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under control. the idea that the fed tightens three or four times and all of a sudden inflation just melts away, i don't think that is how it is going to work. the federal reserve has not tightened to officially slow the economy to prevent the economy from overheating. it is going to take more than what is priced in today to do that. guy: we haven't had a credit cycle. are we about to have one? bill: i don't think we are going to have one in the very near term because the fed is still on hold for a while. the fed is expected to tighten moderately over the next couple of years, and earnings growth is really strong right now, so i think the trend cycle is going to happen, but it is only going to happen when there is a realization. even the federal reserve itself thinks the cycle is going to be quite a bit higher than what markets have priced in. if you look at the summary of economic projections, they view the short-term rate with 2% inflation at 2% and 3%, and inflation is well north of 2%,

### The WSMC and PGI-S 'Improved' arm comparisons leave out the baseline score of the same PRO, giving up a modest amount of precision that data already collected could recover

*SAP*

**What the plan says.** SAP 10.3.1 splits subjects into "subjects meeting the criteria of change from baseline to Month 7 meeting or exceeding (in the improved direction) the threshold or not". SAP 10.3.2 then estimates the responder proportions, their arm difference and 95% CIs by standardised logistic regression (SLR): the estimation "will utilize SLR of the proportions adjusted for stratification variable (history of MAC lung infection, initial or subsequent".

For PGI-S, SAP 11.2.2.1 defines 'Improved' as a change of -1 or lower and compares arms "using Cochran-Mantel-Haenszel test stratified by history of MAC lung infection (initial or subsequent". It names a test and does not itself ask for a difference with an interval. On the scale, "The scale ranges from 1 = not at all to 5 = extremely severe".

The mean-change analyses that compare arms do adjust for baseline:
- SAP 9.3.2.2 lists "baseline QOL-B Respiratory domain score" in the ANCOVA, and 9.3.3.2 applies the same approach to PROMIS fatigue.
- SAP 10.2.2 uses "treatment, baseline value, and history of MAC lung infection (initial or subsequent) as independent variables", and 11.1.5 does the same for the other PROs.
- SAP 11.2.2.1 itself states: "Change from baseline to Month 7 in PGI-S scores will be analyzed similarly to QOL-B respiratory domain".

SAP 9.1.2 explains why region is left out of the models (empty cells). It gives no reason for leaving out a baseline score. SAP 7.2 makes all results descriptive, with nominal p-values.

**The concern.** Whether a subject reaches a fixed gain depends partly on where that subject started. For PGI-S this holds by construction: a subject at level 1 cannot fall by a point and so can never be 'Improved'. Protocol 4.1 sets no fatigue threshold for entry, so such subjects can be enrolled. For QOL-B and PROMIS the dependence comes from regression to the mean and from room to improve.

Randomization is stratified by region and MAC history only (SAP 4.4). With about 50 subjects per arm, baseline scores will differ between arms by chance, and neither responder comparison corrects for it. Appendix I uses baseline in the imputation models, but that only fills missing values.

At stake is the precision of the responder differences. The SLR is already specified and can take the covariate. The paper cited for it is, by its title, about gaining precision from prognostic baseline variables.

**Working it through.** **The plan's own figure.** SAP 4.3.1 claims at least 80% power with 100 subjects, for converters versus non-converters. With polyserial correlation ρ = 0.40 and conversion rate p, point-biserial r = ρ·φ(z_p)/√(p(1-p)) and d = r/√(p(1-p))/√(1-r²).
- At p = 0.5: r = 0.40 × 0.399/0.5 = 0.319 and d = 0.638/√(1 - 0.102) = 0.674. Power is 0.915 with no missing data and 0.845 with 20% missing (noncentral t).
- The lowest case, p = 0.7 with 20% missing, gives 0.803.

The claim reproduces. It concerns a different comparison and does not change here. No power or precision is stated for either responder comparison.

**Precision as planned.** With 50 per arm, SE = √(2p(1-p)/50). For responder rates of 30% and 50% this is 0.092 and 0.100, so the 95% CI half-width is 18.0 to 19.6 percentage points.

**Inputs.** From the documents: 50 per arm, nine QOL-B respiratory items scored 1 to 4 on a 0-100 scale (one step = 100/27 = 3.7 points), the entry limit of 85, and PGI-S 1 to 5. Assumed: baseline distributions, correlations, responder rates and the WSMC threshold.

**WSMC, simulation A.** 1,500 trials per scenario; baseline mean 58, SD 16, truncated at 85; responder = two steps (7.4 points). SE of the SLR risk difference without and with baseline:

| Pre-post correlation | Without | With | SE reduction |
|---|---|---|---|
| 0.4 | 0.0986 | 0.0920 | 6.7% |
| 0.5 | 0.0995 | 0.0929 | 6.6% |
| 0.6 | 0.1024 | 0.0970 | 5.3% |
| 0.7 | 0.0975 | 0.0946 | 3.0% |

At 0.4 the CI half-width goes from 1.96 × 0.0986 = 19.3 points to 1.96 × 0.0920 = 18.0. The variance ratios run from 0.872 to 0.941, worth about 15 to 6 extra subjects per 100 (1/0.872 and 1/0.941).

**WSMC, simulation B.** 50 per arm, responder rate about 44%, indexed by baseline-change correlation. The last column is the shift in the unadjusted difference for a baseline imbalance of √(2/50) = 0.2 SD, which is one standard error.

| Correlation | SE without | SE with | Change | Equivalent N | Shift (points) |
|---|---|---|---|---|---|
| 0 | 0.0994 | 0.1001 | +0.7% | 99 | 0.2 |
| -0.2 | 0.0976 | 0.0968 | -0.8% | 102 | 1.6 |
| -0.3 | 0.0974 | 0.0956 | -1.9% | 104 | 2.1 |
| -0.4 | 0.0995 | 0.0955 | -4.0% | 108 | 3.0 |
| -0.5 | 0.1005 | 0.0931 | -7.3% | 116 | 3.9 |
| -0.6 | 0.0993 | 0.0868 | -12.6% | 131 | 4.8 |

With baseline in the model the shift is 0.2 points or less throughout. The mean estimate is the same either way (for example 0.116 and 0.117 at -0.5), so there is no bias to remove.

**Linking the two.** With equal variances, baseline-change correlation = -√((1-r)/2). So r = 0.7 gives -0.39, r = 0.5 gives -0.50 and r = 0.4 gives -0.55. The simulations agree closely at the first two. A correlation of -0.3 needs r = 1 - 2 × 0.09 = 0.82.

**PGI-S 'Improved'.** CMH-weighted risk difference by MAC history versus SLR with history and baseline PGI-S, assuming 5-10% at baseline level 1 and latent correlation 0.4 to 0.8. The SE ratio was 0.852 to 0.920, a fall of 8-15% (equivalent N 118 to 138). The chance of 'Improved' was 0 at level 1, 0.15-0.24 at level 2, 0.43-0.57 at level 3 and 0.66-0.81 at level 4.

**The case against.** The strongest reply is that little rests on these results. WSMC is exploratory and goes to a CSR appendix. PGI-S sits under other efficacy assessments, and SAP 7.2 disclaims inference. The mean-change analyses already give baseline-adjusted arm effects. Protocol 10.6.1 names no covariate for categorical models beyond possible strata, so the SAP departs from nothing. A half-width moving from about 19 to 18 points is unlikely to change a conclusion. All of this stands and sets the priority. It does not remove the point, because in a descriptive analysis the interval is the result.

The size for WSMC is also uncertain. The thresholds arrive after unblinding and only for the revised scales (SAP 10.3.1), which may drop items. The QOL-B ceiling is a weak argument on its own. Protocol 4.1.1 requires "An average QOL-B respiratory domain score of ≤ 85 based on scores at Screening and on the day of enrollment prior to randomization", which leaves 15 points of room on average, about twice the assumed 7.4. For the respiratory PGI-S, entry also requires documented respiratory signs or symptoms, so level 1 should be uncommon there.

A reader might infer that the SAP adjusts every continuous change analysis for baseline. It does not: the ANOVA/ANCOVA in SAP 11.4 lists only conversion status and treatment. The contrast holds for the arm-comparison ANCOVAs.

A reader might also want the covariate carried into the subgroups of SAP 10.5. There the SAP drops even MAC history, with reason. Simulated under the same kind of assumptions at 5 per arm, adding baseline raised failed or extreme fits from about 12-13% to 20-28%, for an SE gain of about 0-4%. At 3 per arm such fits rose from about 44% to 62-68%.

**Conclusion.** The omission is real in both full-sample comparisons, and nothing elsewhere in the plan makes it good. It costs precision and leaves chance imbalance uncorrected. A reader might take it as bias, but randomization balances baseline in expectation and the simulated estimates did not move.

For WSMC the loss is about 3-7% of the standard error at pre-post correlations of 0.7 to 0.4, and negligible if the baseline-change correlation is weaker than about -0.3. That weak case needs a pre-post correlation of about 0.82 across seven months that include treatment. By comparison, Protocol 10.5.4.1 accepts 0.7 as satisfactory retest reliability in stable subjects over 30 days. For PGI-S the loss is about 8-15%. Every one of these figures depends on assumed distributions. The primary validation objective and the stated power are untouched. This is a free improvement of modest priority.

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so if they are going to make monetary policy tight, they think rates will have to go well above 2% to 3%. there is a disconnect between market patients, what the fed thinks, and what the fed is going to have to do with was vector normalization. alix: i feel like the markets lead the fed for the last few years when it comes to this. i wanted to get your take on what is happening with the long end of the curve. today is a bit different than yesterday, but when we saw the front end rate really rise and the backend did not come of the 530 the flattest since march 2020. does this throw some cold water on the idea that the fed is suppressing long-term rates? they have been not easing. they have been paring back some. they have been tightening those financial conditions, and yields haven't really moved. bill: i thin be hard part to evaluate is the effects of fat asset purchases at a time that the treasury borrowing is actually falling. so the fed is taking out a lot of treasuries for the market of